And the Geek… : Carljoe Javier Interview (1 of 2)

Posted by Paolo Chikiamco On February - 3 - 2010

Carljoe Javier is the author of “And the Geek Shall Inherit the Earth“ (he also did a recent guest post for the site), and an avowed geek whose particular background and history gives him a unique view of life and geekdom in the Philippines. In the first of a two-part interview, we talk to him about that background, and what the word “geek” means to him.

What’s your family like? Are they geeks like you or the type who love you in spite of the Emma Frost action figures?

My mom is totally non-geeky. She’s very supportive, but I get the sense that she kind of just nods along and thinks, O sige anak kung yan ang gusto mo.

My younger brother, who is also back in the States, is a bro in geekhood as well. Though there’s a five year gap between us, we share a lot of geekhood, we used to hang out in the comic book store and he went a step further by actually working at the comic book store (whereas I just worked at the library). He’s also got a much better Magic: The Gathering ranking than me. And we played a lot of video games together; we’d have our specialties. I could never beat him at fighting games, but I always pwned him at sports games.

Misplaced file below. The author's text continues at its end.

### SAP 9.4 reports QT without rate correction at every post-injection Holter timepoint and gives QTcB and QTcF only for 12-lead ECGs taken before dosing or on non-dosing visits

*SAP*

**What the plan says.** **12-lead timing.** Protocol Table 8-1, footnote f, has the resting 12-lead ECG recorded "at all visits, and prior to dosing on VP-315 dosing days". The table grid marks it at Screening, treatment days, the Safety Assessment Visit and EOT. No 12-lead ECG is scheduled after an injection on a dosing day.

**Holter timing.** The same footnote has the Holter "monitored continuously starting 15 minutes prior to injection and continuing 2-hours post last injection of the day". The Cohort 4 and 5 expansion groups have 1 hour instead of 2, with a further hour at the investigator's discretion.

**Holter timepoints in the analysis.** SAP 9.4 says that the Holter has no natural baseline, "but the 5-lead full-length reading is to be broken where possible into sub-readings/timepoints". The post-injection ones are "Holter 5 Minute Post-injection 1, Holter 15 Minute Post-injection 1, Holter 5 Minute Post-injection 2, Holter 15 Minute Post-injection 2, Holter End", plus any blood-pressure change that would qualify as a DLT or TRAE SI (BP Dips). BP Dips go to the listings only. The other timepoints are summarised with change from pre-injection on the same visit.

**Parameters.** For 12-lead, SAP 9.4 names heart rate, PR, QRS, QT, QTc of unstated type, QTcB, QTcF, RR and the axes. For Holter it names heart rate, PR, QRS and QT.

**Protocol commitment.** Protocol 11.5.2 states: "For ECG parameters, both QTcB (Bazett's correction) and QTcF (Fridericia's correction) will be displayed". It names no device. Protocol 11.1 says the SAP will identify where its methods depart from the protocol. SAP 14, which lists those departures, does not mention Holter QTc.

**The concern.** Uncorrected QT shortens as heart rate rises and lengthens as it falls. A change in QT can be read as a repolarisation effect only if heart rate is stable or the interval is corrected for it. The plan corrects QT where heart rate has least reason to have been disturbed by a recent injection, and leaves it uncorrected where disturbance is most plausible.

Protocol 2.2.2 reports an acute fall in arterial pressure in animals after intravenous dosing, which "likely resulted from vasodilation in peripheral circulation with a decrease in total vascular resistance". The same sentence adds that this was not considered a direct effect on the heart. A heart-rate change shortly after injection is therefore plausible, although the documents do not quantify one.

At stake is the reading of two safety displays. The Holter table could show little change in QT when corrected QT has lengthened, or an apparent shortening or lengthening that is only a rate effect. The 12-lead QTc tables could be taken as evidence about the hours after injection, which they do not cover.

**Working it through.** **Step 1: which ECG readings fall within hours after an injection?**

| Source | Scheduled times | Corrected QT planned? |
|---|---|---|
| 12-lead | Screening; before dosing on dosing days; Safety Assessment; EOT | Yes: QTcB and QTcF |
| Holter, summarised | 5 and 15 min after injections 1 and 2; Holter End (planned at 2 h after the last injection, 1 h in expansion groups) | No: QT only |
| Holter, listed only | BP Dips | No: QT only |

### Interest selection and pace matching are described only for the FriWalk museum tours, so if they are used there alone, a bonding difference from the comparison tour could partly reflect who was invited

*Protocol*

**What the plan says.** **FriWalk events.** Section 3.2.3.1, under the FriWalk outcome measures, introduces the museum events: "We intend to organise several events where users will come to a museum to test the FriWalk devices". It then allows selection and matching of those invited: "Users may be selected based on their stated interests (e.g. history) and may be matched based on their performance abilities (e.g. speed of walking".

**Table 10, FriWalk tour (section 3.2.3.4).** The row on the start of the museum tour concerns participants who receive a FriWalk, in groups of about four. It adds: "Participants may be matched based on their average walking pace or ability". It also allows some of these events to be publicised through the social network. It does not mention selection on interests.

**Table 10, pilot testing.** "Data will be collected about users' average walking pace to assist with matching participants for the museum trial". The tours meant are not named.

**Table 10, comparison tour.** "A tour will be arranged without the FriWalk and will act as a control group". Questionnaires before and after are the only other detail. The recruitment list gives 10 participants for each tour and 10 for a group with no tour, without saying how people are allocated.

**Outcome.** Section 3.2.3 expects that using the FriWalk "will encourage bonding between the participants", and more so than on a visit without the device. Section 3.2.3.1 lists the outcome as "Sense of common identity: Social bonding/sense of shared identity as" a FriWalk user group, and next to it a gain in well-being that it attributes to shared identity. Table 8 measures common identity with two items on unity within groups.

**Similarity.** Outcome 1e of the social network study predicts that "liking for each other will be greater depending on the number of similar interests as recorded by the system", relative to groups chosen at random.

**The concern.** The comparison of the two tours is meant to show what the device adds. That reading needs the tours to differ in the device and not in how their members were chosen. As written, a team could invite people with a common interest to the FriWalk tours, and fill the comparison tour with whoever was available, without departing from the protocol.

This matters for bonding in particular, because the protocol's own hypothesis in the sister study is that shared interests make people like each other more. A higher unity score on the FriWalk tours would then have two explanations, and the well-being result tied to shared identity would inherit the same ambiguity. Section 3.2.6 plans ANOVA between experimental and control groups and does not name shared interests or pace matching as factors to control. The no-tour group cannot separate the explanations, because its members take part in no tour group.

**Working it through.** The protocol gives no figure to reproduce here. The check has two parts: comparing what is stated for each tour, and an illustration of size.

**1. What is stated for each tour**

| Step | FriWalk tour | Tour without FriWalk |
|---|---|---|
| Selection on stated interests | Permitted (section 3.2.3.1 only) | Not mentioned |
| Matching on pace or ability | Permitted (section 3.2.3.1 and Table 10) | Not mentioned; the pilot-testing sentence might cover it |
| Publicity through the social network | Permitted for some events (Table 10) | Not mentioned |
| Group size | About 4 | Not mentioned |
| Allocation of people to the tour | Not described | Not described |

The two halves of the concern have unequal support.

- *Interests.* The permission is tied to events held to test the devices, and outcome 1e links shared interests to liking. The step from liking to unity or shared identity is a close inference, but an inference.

I’ve also got a younger sister who I am trying to influence in geekiness, but she’s in high school so she’s still worried about looking cool and fitting in.

As for the extended family, cousins and the like, I’m a bit of an outsider, no geeky group around.

I know that you spent part of your formative years in Los Angeles. How long did you live abroad?

Yeah my mom and I moved to the States when I was three. I’m the eldest, so by the time we moved back to the Philippines when I was fourteen, we were making the trip back with my younger bro and my sister who was a baby at the time.

What was the biggest adjustment you had to make when you moved back to the Philippines?

Oh, the heat. haha. That and the mosquitos. Seriously, I spent the first couple months in air-conditioned rooms and the mall.

But culturally, I found myself in a pretty middle class neighborhood and I had come to the country assuming that I would have to learn and assimilate whatever was in front of me.